It’s been over almost 18 months since California Senator Cathleen Galgiani announced that she was proposing legislation that would fund part of the flood control needs for San Joaquin County.
But as cities like Lathrop and Manteca have scrambled to put together plans that will allow them to continue developing property within the newly redrawn 200-year flood plain – which in Lathrop’s case, includes the entire city limits – an agreement for inserting the $110 million line-item into the state budget still hasn’t been reached in Sacramento.
According to Galgiani’s Capital office, the senator is working on getting the funding inserted into the upcoming budget at least in part. She will be working with other legislators in the capital to make sure that development in one of the fastest growing and most agriculturally productive regions in the State of California doesn’t come grinding to a halt.
According to legislation that was initiated by one of Galgiani’s predecessors – Democrat Mike Machado – all of the levees that protect crucial farmland the heart of the state need to be overhauled in order to protect against a 200-year flood. Machado, a champion of water rights and an expert on the water matters as a legislator, termed out in 2008 but left Senate Bill 5 – a comprehensive flood management program for cities that could be affected by the Sacramento-San Joaquin River Delta – as a lasting legacy to ensure that the disaster of 1997 couldn’t ever happen again.
And it’s been a hurdle for local lawmakers to grapple with ever since.
Lathrop Mayor Sonny Dhaliwal said that it is the biggest issue looming over the city for the foreseeable future now that the funding to overhaul the miles of levees in Reclamation District 17 is up in the air. Because of Lathrop’s predicament – engineering work commissioned to receive a finding of compliance from the State of California that will allow development to continue determined that the entire city is within the 200-year flood plain – the city has been at the forefront of an effort to organize communities affected and make a united push in Sacramento to secure state and possibly even appeal for federal funding in order to meet the new mandate.
Dhaliwal said that the city is pursuing a pitch that worked for the Natomas region of the City of Sacramento when they were facing similar issues with their development and their proximity to the Sacramento River. According to Dhaliwal, Natomas negotiated a 65/35 funding split and was able to facilitate the work necessary.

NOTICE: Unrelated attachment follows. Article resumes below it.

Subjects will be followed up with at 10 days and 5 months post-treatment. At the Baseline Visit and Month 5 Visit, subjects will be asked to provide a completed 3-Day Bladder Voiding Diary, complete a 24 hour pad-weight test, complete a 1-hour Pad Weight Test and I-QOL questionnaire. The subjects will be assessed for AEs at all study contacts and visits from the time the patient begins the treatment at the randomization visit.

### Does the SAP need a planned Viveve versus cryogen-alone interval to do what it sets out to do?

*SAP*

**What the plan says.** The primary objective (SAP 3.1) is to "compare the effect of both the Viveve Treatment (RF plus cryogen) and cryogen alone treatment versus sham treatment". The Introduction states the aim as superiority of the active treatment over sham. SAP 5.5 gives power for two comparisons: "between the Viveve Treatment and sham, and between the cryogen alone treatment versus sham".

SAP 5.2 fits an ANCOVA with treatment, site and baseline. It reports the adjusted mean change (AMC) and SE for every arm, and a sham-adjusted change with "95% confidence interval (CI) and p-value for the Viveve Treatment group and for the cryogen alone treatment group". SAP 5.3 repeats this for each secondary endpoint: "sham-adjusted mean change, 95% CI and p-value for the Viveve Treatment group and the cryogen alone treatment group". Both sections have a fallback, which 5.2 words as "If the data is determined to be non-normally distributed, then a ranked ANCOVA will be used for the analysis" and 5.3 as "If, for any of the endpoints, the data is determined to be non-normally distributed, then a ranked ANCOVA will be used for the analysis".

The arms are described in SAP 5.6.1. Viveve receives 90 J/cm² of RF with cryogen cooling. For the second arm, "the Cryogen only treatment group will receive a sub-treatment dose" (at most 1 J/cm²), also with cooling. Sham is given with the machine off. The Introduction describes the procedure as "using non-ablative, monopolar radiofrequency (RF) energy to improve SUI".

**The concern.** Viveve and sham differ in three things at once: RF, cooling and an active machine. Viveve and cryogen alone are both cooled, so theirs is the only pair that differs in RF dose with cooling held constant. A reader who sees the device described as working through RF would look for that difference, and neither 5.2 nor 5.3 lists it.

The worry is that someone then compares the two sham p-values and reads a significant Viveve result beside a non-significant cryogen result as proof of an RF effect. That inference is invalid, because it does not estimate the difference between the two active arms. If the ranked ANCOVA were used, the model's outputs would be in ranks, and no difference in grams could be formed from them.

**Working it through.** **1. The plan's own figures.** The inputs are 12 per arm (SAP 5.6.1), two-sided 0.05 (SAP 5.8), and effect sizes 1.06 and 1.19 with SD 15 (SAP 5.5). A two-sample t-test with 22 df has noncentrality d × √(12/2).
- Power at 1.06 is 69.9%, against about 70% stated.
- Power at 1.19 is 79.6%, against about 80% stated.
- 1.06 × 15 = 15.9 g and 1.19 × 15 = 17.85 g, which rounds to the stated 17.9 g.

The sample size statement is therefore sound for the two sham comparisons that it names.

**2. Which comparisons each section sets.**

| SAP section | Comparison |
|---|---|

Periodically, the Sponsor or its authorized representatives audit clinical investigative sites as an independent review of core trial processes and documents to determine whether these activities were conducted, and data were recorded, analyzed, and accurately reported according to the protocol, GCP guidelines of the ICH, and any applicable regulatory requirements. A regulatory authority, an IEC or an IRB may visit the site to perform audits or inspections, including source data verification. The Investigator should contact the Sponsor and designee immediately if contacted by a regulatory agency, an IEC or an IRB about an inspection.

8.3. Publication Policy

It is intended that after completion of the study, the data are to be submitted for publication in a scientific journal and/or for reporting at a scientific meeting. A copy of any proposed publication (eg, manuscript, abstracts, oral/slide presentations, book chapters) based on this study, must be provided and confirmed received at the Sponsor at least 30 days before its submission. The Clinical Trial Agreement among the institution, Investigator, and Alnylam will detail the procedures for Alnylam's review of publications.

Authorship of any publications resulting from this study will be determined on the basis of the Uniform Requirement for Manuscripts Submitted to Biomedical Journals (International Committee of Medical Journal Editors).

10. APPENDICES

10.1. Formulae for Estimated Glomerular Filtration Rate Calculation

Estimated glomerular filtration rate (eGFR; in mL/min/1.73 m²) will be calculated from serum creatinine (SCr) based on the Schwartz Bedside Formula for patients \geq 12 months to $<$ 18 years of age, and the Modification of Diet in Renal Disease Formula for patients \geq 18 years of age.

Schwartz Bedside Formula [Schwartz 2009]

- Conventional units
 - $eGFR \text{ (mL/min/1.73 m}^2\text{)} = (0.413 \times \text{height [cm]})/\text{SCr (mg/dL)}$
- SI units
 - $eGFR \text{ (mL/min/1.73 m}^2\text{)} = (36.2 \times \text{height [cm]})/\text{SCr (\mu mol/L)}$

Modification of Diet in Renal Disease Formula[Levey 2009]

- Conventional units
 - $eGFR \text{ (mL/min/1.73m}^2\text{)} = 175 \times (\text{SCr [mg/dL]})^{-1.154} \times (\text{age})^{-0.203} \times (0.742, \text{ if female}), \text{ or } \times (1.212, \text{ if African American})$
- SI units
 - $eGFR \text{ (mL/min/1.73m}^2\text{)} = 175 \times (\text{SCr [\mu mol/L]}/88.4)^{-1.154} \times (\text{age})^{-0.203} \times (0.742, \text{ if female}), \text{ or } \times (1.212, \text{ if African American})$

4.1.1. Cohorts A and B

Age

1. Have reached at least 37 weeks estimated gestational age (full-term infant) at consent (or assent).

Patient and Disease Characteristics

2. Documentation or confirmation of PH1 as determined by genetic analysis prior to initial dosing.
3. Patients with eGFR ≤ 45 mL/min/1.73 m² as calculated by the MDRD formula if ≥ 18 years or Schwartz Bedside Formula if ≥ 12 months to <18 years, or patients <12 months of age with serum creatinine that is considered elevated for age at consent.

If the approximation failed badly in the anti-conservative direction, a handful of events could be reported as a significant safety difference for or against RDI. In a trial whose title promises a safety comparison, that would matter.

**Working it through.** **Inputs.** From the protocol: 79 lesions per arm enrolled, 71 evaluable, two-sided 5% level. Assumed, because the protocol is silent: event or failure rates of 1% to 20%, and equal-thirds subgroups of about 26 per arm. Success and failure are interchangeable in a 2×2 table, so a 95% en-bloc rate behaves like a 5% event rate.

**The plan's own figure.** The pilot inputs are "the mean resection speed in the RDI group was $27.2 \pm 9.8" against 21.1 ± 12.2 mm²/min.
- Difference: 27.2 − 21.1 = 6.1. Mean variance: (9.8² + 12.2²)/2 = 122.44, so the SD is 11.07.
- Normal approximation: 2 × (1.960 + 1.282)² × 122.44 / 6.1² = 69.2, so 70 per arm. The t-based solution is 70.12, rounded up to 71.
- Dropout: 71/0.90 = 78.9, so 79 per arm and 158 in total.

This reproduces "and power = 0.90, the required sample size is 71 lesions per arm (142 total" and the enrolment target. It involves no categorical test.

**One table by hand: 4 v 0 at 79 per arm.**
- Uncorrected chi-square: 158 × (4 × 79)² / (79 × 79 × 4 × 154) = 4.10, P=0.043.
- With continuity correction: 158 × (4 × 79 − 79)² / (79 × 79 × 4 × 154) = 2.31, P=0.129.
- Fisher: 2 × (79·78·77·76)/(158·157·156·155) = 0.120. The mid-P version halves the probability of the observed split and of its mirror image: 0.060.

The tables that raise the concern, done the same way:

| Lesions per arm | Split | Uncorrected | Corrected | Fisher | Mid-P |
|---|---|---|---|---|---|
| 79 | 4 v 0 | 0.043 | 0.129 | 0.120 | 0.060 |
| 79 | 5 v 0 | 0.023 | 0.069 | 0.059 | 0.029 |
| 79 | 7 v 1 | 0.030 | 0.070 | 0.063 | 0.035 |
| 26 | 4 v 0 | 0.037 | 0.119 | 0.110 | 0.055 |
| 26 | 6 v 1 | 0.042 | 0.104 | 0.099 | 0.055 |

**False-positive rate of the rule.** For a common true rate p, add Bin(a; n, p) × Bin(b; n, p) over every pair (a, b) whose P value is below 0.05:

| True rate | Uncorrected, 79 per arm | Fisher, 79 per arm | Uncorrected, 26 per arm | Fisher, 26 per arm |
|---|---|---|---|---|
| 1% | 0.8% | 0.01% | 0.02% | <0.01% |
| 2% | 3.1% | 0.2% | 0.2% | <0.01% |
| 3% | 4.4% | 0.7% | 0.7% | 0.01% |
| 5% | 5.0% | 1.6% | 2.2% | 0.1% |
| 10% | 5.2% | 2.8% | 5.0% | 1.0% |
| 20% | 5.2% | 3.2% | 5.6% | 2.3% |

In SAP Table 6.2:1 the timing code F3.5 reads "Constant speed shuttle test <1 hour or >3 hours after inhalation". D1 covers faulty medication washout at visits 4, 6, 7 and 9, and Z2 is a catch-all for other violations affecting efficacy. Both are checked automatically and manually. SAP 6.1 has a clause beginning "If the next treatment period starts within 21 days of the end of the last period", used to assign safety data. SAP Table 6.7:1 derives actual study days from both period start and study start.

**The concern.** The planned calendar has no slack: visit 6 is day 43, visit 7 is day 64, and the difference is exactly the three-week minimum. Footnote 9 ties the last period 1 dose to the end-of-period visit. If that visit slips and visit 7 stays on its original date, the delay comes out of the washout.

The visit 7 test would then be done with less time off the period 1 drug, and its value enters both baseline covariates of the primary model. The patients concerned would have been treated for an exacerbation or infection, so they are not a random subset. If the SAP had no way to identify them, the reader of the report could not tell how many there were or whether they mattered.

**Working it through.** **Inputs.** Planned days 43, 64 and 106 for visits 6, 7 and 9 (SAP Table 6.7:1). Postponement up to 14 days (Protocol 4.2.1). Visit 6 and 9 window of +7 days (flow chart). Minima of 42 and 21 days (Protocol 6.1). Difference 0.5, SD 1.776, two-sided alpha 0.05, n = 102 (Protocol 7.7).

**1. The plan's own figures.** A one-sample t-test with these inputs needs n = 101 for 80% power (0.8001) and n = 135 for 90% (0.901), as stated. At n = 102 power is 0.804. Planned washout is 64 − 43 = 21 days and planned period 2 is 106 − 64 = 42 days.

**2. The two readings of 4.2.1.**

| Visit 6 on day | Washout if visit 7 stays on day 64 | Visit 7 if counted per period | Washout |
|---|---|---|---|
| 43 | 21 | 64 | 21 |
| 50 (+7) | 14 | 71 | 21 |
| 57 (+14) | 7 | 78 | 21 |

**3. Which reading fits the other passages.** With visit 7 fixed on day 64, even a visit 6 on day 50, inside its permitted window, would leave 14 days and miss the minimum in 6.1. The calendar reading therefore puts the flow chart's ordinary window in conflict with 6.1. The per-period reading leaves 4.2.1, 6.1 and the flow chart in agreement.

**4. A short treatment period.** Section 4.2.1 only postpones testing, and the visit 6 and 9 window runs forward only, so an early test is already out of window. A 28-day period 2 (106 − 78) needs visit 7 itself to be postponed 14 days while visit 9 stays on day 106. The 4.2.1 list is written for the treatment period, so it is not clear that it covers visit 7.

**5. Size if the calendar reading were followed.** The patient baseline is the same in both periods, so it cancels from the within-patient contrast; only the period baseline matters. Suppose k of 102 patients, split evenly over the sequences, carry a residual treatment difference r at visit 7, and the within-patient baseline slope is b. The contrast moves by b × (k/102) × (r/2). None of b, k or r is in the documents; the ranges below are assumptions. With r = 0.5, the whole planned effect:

But in this case, Lathrop isn’t the only community that’s affected the miles of aging levees that have been reinforced since they last ruptured almost two decades ago, but still aren’t rated to hold the amount of water that the legislation requires.
Manteca, which has development interests to the south of the 120 Bypass, is also affected by the levees of Reclamation District 17, as is the City of Stockton with Weston Ranch and communities further north and the County of San Joaquin with agricultural land between each of the municipalities.
Dhaliwal said that efforts have been made to bring both the county and the City of Stockton to the negotiating table since the City of Lathrop and a handful of development interests with large projects that would be directly affected have funded the lion’s share of the engineering work necessary to get the state’s blessing to continue. The City of Manteca has also taken on a more active role.
While the finding of adequate progress was granted – which will allow large home developments like the Central Lathrop Specific Plan and its nearly 6,000 homes to continue – it will need to be applied for every year until the levee work, which could cost more than $150 million to complete, is executed.
Galigani’s office said that the senator will revisit the issue when the session convenes after the New Year.
To contact reporter Jason Campbell email firstname.lastname@example.org or call 209.249.3544.